A new wave of jail construction may have long-term consequences for the effort to reduce mass incarceration.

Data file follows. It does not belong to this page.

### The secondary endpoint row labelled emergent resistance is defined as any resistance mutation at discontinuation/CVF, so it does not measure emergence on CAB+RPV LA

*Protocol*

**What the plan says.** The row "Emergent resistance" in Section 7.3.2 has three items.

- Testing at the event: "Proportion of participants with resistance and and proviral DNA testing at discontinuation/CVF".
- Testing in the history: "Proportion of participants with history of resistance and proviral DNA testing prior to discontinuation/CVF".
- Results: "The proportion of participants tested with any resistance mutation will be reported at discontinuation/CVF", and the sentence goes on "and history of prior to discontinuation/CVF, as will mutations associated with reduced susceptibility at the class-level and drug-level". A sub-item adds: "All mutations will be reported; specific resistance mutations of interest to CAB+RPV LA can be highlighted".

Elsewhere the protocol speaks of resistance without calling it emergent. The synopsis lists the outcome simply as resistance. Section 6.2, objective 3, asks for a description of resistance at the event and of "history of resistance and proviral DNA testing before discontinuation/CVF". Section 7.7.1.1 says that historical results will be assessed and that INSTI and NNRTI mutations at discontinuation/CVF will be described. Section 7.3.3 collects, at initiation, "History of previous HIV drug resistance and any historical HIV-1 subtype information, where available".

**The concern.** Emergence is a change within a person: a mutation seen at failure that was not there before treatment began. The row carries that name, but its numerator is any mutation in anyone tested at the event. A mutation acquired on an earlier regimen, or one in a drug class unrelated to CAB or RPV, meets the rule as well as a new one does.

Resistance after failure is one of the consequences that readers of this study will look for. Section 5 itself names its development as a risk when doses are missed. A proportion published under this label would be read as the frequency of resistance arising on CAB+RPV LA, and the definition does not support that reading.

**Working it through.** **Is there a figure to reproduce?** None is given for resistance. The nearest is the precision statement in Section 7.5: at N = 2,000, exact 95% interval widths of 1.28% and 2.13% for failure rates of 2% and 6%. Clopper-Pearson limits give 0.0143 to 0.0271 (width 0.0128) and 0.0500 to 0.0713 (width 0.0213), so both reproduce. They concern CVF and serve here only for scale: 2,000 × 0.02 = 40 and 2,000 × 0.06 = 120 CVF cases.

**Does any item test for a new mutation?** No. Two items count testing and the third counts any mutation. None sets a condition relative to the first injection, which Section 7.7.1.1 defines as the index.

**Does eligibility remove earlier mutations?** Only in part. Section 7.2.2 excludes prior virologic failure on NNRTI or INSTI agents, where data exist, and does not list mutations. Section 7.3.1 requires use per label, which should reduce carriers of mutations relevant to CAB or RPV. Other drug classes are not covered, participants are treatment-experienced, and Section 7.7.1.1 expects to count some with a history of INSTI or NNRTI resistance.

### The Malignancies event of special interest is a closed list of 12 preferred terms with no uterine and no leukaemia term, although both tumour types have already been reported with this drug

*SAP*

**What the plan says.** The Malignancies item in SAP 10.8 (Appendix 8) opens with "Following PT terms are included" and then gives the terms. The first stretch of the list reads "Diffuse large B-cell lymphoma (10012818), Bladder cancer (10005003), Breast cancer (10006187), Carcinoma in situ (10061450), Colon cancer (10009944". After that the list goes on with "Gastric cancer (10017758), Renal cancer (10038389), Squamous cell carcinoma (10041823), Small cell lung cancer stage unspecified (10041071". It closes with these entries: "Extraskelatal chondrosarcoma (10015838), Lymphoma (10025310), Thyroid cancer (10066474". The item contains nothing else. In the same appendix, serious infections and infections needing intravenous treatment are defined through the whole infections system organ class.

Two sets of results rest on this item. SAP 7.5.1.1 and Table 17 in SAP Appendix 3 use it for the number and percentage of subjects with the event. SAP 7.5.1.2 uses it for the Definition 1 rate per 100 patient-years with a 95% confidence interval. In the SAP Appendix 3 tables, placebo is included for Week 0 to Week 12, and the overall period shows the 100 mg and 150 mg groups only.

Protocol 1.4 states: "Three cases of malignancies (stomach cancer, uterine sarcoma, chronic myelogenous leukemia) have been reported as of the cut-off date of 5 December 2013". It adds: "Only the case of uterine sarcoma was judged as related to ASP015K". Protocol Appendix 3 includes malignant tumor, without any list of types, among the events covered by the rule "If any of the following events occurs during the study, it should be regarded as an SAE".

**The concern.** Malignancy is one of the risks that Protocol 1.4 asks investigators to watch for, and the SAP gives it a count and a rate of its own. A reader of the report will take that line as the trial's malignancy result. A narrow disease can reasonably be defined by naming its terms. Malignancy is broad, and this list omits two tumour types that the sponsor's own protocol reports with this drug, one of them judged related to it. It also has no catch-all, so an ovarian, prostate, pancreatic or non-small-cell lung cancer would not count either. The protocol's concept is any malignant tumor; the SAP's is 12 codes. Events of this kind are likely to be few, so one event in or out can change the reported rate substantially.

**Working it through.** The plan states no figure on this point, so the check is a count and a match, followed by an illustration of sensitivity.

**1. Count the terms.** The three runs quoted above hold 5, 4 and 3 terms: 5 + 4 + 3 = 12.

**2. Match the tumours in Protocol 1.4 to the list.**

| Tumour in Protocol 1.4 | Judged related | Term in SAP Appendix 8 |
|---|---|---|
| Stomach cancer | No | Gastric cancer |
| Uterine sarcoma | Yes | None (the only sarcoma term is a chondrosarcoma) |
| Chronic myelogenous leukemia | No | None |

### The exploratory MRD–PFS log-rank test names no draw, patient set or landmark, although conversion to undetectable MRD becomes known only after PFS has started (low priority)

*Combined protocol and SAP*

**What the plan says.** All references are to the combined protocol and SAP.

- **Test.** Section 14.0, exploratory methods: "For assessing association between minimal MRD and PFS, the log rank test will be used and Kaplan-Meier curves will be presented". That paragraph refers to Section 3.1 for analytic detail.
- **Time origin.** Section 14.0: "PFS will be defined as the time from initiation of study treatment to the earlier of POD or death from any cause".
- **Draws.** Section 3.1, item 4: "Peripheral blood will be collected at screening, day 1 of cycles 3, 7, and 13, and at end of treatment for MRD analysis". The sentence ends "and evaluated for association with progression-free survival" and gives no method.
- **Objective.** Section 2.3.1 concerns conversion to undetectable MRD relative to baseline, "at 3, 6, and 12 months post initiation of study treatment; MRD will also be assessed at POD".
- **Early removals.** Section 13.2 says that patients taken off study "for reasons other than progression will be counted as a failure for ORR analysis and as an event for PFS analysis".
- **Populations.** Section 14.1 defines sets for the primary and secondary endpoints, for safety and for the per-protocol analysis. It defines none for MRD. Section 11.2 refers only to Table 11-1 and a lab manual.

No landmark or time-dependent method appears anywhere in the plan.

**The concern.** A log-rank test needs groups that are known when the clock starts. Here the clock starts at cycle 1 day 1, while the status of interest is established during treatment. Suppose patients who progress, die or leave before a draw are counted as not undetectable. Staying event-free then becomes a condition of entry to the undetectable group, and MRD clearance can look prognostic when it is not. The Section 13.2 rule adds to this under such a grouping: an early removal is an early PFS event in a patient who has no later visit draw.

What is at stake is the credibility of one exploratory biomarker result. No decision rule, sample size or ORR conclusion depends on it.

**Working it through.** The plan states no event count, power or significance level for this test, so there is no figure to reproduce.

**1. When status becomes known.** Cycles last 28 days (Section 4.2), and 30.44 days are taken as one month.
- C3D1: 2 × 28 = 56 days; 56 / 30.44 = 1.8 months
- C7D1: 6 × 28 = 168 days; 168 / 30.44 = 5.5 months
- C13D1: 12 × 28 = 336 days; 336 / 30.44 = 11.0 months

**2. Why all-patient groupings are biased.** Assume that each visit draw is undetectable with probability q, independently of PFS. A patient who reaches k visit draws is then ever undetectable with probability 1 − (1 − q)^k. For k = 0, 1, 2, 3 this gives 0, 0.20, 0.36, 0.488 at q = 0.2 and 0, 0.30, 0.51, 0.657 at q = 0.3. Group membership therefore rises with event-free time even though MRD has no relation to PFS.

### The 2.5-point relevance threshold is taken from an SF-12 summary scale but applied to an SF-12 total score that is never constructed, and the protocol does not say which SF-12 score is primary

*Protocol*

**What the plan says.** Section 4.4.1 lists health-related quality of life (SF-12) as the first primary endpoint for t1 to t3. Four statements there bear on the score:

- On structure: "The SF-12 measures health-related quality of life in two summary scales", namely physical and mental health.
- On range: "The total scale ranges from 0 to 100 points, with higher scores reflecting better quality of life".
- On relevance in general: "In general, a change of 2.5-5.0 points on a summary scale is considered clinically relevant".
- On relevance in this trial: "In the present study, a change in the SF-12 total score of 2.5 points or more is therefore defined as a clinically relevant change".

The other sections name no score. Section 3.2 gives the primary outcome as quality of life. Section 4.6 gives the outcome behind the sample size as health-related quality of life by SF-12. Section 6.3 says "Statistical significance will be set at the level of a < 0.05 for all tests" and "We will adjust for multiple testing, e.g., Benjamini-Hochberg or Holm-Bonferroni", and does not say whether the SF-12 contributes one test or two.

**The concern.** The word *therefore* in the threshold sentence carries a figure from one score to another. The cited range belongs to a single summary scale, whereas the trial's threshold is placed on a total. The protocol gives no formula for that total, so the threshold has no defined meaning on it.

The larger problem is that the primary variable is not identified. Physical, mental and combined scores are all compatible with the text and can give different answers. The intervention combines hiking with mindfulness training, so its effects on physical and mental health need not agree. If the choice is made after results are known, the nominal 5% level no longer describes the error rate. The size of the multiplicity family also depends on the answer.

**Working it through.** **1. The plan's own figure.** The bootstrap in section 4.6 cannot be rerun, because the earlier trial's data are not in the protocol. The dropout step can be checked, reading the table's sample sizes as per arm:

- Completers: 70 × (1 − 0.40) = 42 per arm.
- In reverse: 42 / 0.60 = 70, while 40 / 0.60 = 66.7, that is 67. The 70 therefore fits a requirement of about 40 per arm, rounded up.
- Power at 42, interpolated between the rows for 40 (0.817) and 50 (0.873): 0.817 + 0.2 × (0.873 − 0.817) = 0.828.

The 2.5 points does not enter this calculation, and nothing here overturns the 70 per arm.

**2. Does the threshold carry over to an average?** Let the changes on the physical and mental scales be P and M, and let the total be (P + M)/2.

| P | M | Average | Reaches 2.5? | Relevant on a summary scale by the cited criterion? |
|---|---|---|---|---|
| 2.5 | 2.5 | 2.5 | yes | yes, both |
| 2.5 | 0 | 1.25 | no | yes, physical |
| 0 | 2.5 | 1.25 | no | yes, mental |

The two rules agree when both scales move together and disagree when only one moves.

As jail populations grew in the 1980s and 1990s, many counties built new, large facilities, many of which are now old and obsolete.Steven Holmes, “The Nation: The Boom in Jails Is Locking Up Lots of Loot,” New York Times, November 6, 1994. Whether jail populations will grow or shrink over the coming years may depend on how those counties respond to the phasing-out of those facilities. Counties rarely replace an old jail with new facility that is smaller or even of similar capacity.A notable exception to this occurred in New Orleans, where the 6,000-bed local jail destroyed by Hurricane Katrina was replaced with a 1,400-bed facility in response to community activism. Editorial Board, “The New Orleans Jails, 10 Years Later,” New York Times, August 27, 2015. But by increasing capacity through the construction of larger facilities, the jail population may very well expand as bed capacity expands.Anat Rubin, “Build More Jails and They Will Be Filled,” Newsweek, July 10, 2015. However, in jurisdictions in Arkansas, Colorado, Montana, Pennsylvania, and Texas, communities will have a say—in the form of elections, referendums, public hearings, and local petitions—as to whether or not to fund a new facility at all, much less a larger one.For recent examples in Arkansas, Colorado, Montana, Pennsylvania, and Texas see Randy Hogan, “JPs Call for Election to Build New Jail,” Helena World, October 12, 2017; Jesse Paul, “Pueblo County Voters Will Be Asked to Increase Their Sales Tax in an Effort to Build a New Jail, Detox Center,” Denver Post, September 7, 2017; Justin Franz, “County Eyes Weyerhaeuser Land, Building for Possible Jail,” Flathead Beacon, August 31, 2017; Tom Shortell, “Talk of Building New Jail Has Nazareth Area Residents on Edge,” Morning Call, October 5, 2017; and Julia Wallace, “Tensions Rise in Laredo over Proposed $125M Jail Facility,” Laredo Morning Times, October 30, 2017, (Texas).